After that, the rest of monitoring was not so bad. I went to do check-in around 2-ish. Two supervisors had gone missing (AWOL or vacation), one monitor had called out sick, two monitors weren't in because of scheduling issues, and then the fourth monitor had been hastily snagged by the bullpen to run jobs, as they were down two supervisors. That left ... me, to monitor. I didn't get a chance to. All the phone goons were gone by 8:30, I was still behind, and we finally got out of there at 10:30, with me squeaking just under the wire on my time (I had 15 minutes to spare of my 60 hours).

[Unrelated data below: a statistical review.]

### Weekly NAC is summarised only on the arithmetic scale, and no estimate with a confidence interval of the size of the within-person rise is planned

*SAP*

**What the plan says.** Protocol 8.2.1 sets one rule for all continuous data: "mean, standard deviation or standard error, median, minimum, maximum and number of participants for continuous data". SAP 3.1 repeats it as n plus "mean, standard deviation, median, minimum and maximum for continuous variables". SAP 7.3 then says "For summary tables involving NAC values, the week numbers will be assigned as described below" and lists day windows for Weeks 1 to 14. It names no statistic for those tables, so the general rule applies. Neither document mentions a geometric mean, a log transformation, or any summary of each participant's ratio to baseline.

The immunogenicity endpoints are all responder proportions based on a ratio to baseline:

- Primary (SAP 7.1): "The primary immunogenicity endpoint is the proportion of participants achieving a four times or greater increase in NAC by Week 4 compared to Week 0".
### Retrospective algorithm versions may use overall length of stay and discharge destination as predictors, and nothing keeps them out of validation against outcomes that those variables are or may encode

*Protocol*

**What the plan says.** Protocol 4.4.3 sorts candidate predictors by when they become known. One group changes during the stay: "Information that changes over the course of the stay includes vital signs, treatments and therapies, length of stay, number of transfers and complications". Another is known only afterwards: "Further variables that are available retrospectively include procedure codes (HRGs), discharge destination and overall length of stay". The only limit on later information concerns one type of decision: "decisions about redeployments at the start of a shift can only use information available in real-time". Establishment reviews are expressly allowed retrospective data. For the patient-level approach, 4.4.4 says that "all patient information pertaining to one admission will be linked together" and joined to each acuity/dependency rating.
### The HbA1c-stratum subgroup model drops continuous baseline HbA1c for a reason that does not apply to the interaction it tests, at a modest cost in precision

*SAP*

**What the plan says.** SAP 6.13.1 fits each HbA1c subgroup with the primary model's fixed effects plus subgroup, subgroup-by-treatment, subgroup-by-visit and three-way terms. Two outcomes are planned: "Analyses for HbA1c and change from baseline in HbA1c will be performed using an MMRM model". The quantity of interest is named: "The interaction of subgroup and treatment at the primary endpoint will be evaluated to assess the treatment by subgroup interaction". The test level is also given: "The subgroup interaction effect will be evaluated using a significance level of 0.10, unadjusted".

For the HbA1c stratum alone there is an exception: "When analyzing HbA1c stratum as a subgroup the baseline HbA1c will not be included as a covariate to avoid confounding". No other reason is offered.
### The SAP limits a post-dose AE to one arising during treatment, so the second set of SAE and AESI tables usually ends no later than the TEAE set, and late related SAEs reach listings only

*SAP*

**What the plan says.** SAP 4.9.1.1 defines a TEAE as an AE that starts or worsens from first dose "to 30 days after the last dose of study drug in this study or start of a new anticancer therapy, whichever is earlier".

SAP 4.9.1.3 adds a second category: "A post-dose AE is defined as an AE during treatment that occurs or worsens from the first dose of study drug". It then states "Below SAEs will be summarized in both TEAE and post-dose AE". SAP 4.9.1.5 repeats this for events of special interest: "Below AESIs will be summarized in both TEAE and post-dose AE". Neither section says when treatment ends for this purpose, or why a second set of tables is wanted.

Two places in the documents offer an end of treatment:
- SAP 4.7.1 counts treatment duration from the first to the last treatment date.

I would have developed a dreadful headache had I not snagged out a few minutes while the other supervisors were on break for a very crucial phone call. I helped assorted people out in between purring sweet nothings about the dreadful monitor session to the amused and semi-conscious ear of my best-beloved bondmate. (I picked a good bondmate, yes I did.)
Also: The long-awaited unwrapping of Allegra! The machine is tiny! I have much glee!